In an open letter to CMS, MedPAC warns that the sheer number of quality measures could be creating problems.
- Healthcare quality measures have become a major priority in recent years for many hospitals. With the growing need for healthcare organizations to be accountable and the weight being put on value-based care, quality measures are important. However, there is a train of thought that the sheer number of incentives, penalties and funding that is reliant on various quality metrics has created a growing burden on providers to keep up.
In December, the Centers for Medicare and Medicaid Services (CMS) released its annual list of quality measures that are under consideration. This year’s report was 329 pages and included hundreds of measures that could be instituted to determine the quality of care provided by Medicare-certified facilities. CMS now has the option to include any of these measures for upcoming rule-making for over 20 Medicare quality reporting and value-based purchasing programs.
These measures are required to be published by December 1, the previous year to give stakeholders an opportunity to view, examine and comment on them before they are formally proposed to become official parts of the program.
This number is clearly high and some are starting to question if the measures are getting out of hand.
In an open letter to CMS and Department of Health and Human Services administrator Marilyn Tavenner, the Medicare Payment Advisory Commission (MedPAC) pointed out the problem that is being created and other issues that it may be covering up.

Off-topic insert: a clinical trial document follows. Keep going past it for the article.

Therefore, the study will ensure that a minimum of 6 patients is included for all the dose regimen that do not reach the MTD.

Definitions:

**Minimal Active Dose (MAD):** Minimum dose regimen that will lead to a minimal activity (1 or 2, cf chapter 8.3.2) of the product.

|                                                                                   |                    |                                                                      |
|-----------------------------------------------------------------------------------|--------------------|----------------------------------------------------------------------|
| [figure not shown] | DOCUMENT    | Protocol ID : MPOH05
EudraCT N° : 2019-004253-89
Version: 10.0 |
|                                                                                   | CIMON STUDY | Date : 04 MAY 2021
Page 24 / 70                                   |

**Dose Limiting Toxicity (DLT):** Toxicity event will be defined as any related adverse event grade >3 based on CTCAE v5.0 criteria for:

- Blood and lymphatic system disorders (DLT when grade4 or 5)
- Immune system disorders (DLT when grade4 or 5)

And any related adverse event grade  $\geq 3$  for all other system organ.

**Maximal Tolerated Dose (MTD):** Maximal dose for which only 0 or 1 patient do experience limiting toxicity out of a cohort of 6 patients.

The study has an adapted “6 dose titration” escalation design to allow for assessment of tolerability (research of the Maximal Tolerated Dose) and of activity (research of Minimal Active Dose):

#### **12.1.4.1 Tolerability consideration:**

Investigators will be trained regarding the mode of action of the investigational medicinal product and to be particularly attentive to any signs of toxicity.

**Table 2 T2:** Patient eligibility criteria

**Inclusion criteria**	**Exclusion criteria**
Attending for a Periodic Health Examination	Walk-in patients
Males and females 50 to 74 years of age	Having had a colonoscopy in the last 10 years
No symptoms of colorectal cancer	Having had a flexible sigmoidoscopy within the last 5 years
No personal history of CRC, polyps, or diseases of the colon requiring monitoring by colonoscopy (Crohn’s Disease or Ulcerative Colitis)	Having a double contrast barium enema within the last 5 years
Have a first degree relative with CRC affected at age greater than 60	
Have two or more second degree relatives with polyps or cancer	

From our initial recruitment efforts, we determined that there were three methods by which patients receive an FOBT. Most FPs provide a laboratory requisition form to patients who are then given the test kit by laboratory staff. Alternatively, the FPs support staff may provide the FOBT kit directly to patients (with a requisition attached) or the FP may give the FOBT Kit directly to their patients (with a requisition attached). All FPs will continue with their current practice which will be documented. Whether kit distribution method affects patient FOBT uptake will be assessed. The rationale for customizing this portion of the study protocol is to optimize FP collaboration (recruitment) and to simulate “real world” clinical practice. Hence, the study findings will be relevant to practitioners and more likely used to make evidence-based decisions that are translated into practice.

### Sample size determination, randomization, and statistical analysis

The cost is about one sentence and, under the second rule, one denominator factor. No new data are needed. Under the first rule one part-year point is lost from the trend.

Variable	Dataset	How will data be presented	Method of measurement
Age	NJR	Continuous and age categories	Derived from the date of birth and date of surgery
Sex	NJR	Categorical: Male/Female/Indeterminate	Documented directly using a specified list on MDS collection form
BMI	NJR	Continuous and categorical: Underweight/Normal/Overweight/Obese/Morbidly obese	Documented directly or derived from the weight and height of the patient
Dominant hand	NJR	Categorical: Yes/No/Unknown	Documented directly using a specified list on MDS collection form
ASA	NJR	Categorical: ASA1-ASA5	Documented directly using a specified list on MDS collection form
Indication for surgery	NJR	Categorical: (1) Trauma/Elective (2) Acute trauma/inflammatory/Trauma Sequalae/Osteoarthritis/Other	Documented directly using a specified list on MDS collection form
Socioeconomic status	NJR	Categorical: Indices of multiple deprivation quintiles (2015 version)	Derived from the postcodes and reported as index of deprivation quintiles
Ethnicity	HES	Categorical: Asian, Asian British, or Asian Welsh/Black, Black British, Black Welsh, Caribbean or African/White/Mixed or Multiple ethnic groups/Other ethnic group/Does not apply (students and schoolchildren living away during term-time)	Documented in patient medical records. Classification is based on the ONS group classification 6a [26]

“This year’s 329-page list of measures under consideration is a telling symptom of the larger problem,” Glenn Hackbarth, MedPAC Chairman, wrote. “Over the past few years the Commission has become increasingly concerned that Medicare’s current quality measurement approach is becoming ‘over-built,’ and is relying on too many clinical process measures that are, at best, weakly correlated with health outcomes.”
It goes on to say that with a large number of process measures backed up by undesirable payment incentives because fee-for-service Medicare has increased the volume of services and is overly burdensome on providers to report. This also creates limited information to support clinical improvement or beneficiary choice.
“Instead the Commission has urged more focused attention on a small number of population-level outcome measures, such as potentially avoidable hospital admissions, emergency department visits, and readmissions,” the letter reads.
Hackbarth concludes that MedPAC acknowledges and appreciates the openness of CMS to accept comments during this process. He states that the sheer size of the most recent list reinforces concern that Medicare’s provider-level measurement activities are accelerating without regard to the costs or benefits of an ever-increasing number of measures.
“We urge CMS to keep this broader perspective in mind as it moves into the proposed rule process for each Medicare program, and carefully consider whether each additional measure would simply reinforce or exacerbate the current system’s problems,” Hackbarth wrote.